The building intercom urged everyone inside the six-story structure to head to the parking lot. The calm voice told everybody “This is not a drill.” This reasonable voice didn’t mention there had been a bomb threat, but the fire alarms were on a different system, and there clearly wasn’t a tornado.
A set of voices filled Mike’s ears, ricocheting around his head like a bullet around a meat locker. Onscreen, the fuzzy holes jeered. “Now what, big boy? You found us. What are you going to do? Look us to death?”
“Screw you!” Mike yelled. The biowaste cart fell over, pushed by a security guard forcing his way inside.
“Sir?” called the guard at the door. “We need to evacuate now.”
Mike scowled at the sick images on the screen. The things inside his head leered at him, their wide, grinning maws filled with gnashing teeth. “What are you going to do? Look us to death?”
“That’s just what I’ll do!” Mike said.
“Mr. Ballantine!” the security guard called, pushing the door inward. The medical supplies he had piled in front of the door toppled over. The door, however, opened only a matter of inches.
“You little bastards!” Mike cried, working the joystick and making the articulated scope squirm deep inside his skull. He pushed the scope ever deeper, ignoring the pain and focusing only on the hateful images on the screen.
“What are you going to do? Look us to--” crowed the smirking voices.
“Die!” Mike cried, jamming the scope further.
The voices cut off. Mike dropped to the floor.
* * *
“Why would he do it?” Cheri said. She twisted her hands together anxiously. Trefusis stood near Mike’s body, waiting for the crews to come document his death and haul away his corpse.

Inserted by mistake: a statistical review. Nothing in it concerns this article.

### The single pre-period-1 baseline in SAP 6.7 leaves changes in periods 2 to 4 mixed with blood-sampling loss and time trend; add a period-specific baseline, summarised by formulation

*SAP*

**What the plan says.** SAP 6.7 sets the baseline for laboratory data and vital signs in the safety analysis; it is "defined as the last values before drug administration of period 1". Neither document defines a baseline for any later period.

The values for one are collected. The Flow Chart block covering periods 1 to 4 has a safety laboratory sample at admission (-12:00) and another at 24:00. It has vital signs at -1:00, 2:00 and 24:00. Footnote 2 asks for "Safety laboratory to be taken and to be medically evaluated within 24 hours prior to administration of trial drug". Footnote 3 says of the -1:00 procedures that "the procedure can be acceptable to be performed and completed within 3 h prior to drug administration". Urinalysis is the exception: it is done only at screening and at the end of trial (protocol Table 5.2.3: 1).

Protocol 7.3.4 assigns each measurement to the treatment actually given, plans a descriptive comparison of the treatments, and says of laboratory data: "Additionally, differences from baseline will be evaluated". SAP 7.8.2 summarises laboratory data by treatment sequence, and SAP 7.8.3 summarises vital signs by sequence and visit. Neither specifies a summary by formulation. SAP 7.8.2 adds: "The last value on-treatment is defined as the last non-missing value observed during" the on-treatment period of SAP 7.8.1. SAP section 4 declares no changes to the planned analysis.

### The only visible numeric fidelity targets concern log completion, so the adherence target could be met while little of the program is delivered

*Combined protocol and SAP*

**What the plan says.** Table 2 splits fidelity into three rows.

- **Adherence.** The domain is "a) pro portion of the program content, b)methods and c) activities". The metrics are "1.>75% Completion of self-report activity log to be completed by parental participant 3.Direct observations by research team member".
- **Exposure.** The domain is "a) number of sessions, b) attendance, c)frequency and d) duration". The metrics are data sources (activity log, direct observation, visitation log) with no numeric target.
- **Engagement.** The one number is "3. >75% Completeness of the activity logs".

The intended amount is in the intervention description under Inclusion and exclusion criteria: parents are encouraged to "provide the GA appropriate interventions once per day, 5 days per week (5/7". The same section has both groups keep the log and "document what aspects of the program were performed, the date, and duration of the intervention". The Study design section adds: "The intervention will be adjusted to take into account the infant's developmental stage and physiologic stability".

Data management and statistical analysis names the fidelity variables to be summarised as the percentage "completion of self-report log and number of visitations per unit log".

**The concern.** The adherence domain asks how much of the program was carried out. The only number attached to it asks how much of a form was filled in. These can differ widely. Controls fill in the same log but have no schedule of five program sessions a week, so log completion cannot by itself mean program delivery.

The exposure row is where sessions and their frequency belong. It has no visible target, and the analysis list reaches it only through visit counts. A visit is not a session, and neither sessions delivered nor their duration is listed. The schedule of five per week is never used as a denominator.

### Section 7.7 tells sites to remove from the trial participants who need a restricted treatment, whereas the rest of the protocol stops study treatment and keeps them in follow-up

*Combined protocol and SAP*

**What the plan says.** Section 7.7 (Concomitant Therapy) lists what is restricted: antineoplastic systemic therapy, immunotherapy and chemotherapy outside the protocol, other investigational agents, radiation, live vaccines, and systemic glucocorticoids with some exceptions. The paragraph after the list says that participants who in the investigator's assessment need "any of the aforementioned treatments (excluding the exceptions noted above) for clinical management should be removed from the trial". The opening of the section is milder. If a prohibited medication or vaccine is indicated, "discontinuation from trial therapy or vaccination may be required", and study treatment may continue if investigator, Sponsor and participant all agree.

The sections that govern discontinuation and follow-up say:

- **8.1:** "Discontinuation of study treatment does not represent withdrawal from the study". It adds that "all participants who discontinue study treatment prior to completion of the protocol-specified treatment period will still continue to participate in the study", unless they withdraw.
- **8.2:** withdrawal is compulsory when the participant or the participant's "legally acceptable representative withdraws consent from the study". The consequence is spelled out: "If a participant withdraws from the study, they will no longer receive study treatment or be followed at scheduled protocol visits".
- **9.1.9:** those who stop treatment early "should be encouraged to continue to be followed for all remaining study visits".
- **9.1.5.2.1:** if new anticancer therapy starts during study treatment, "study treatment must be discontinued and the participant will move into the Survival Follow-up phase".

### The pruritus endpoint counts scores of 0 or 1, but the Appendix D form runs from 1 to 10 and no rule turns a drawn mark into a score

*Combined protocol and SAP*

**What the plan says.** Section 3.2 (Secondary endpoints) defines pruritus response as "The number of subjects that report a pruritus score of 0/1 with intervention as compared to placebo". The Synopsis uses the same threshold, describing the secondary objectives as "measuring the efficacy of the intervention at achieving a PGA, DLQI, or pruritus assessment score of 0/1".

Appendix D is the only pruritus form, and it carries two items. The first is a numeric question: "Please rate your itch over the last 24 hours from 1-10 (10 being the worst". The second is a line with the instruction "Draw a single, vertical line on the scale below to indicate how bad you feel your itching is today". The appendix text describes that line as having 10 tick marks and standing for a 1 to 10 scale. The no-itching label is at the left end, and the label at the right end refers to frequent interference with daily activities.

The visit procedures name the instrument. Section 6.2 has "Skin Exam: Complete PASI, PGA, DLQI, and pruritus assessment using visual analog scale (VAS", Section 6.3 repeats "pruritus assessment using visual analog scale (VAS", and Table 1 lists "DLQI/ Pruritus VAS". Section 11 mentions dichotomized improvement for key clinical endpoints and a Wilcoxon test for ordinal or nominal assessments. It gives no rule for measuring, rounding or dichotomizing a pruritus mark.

Doctor Evelyn Trefusis shook her head. “You can’t always understand the motives of the mentally unwell.”
Cheri shuddered. “Why bring us into it, though? Our equipment?”
“I have no idea.”
Cheri shook her head. Doctor Trefusis began to leave.
“Nanny whiney boo hoo, you bothersome bitch,” called a quiet but forceful voice.
“What?” Cheri asked, her tone tentative.
Doctor Trefusis turned around, grabbed the door. “I didn’t say anything.”
Cheri shook her head. “No, no, of course not.”
“Of course not, you simple idiot,” came the mocking voices. A hateful, cruel, high-pitched--yet sonorous--set of voices. Almost like a choir of voices.
“I think I better lie down,” Cheri said.
“Go ahead and go home. We’re closing for the day. A fake bomb threat? A crazy person killing themselves in our office, with our equipment? People will be willing to reschedule. Hopefully, at least some of them will even reschedule at our clinic. Go ahead and go home.”
“You probably should, you dog-faced hooker,” said a cruel band of voices from deep inside Cheri’s skull. “Spare everybody the burden of looking at you. Make sure you shut the blinds.”
“I probably should,” Cheri agreed, holding her forehead as though she felt a headache coming on. “I probably should.”